I S K O

edited by Birger Hjørland and Claudio Gnoli

 

Integrative Levels Classification (ILC)

by Claudio Gnoli

Table of contents:
1. Introduction
2. History
3. The metaphysics of levels
4. Main classes
5. Subdivisions
6. Free combination of themes
7. Facets
8. Applications
9. Reception
10. Discussion
Endnotes
References
Colophon

Abstract:
The Integrative Levels Classification (ILC) is a freely-faceted knowledge organization system. Instead of disciplines, as is usual in bibliographic classifications, it directly lists phenomena. The order of main classes and subclasses is based on the theory of levels of reality, particularly its formulation by Nicolai Hartmann and by James K. Feibleman. This approach is a continuation of research carried out by the Classification Research Group in the 1960s. ILC classes can be combined (1) by free relationships, where a base theme can be followed by particular themes, or (2) by free facets, or (3) by special facets exclusive to a class. Original features of ILC include deictics and such fundamental categories as form, disorder and perspective. The system has been tested in a variety of small databases in different domains and has arisen a certain interest among classification theorists.

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1. Introduction

The Integrative Levels Classification (ILC) is a → knowledge organization system (KOS) developed since 2004. It is meant as a general system covering all areas of knowledge. Although it can be ascribed to the tradition of → facet analysis, that has historically developed for libraries and bibliographies, ILC is conceived to be applied to any kind of documents, including museum specimens, websites or other collections of knowledge resources. While expressing and ordering concepts by a → notation like in → library classifications, it also includes synonyms and some associative relations (particularly dependence) like in → thesauri and ontologies.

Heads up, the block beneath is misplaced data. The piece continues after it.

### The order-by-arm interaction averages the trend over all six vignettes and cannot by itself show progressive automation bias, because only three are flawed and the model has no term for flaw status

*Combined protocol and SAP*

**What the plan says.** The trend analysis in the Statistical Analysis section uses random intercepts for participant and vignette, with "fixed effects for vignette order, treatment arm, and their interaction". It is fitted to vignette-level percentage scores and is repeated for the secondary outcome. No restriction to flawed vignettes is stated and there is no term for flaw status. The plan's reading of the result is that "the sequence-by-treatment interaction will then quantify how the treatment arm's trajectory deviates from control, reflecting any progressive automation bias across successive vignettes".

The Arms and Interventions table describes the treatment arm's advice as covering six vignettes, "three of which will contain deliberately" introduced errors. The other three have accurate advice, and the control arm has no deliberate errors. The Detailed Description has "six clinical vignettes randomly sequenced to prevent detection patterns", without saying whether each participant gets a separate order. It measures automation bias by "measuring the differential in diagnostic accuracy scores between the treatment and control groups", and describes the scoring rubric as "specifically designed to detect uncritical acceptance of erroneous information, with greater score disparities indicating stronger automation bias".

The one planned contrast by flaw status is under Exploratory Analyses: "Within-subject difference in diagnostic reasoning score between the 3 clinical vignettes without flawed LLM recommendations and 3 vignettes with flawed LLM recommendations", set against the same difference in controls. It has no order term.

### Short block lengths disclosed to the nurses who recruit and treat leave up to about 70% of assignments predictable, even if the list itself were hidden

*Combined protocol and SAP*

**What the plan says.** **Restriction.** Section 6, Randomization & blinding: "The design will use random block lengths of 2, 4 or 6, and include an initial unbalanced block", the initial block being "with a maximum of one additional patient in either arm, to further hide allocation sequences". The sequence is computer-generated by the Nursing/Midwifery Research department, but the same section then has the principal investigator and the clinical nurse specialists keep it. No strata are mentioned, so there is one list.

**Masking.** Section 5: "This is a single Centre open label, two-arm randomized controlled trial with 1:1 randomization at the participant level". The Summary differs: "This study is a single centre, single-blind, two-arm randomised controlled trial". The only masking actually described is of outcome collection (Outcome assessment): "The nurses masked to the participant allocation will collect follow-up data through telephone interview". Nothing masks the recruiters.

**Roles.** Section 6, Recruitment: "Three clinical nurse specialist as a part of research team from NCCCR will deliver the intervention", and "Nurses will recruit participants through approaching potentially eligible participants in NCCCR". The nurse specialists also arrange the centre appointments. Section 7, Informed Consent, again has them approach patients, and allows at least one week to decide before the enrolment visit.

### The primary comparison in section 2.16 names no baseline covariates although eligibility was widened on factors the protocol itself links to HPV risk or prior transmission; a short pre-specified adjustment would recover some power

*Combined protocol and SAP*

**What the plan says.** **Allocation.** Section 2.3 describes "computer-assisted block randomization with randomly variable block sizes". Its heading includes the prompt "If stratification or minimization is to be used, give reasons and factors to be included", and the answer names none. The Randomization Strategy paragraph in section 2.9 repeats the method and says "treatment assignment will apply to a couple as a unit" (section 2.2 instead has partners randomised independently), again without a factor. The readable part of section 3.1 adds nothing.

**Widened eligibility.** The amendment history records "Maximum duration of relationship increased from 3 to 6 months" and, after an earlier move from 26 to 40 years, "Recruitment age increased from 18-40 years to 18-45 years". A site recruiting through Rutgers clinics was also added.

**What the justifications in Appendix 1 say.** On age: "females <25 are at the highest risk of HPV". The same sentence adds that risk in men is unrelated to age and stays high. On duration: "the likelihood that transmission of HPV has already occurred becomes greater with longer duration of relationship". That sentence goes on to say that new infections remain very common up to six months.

Another main difference from classical faceted classifications, and an original feature of ILC, is that it lists phenomena rather than → disciplines. This is considered as an implementation of its ontological approach to → knowledge organization (KO) (Gnoli 2011b). Knowledge has ontological components, concerning the nature of the known objects, as well as epistemological components, concerning the ways objects are known. Although both these dimensions are relevant, the organization of knowledge can give priority to one or the other (Kleineberg 2020). Gnoli (2016, 406) lists the ontological and the epistemological as two basic dimensions in knowledge organization, also followed by a bibliographical, a bibliothecal/archival/museological, a cognitive and a sociological dimension (see section 7 for their expression in ILC).

Many disciplinary systems, like the Dewey Decimal Classification (DDC), primarily organize knowledge according to an epistemological perspective: knowledge is first divided e.g. by knowing ability into the “arts of reason”, including philosophy, theology, sociology, pure and applied sciences; the “arts of imagination”, including art and literature; and the “arts of memory”, including geography and history. Other systems, like the Bliss Bibliographic Classification (BC), can be described as more ontological, as they list main classes according to some principle concerning their objects, such as increasing specificity: philosophy, physics, chemistry, biology, psychology, sociology... Still, the same phenomenon, like “marriage”, can be found in these systems under various disciplines, depending on the perspective under which it is considered – e.g. marriage in ethics, in religion, in sociology, in history, etc. (Mills and Broughton 1977, 36-37; Slavic 2007).

In a classification based on phenomena, on the other hand, a phenomenon has a place of unique definition of its own, and what is scattered are disciplines rather than phenomena: while history of marriage is listed under rituals, history of republics is listed under polities. As classifications create linear orders of concepts, but each concept is related to several others, no classification can avoid to scatter some related concepts in a way or another. While disciplinary classifications prefer to scatter phenomena, phenomenon-based classifications prefer to scatter disciplines. Which one is the better option is an old question in KO (see section 2 and section 9), and the whole ILC project can be seen as a test of the alternative phenomenon-based approach (Hong 2005; Gnoli 2016). Disciplinary classifications are considered to better reflect the perspectives by which knowledge is produced and is expected to be searched: users start by deciding whether they are interested in, say, religion or sociology, before browsing the corresponding class. On the other hand, they may miss such connections as those between marriage in religion and marriage in sociology, that could suggest more innovative, interdisciplinary research directions (Szostak et al. 2016).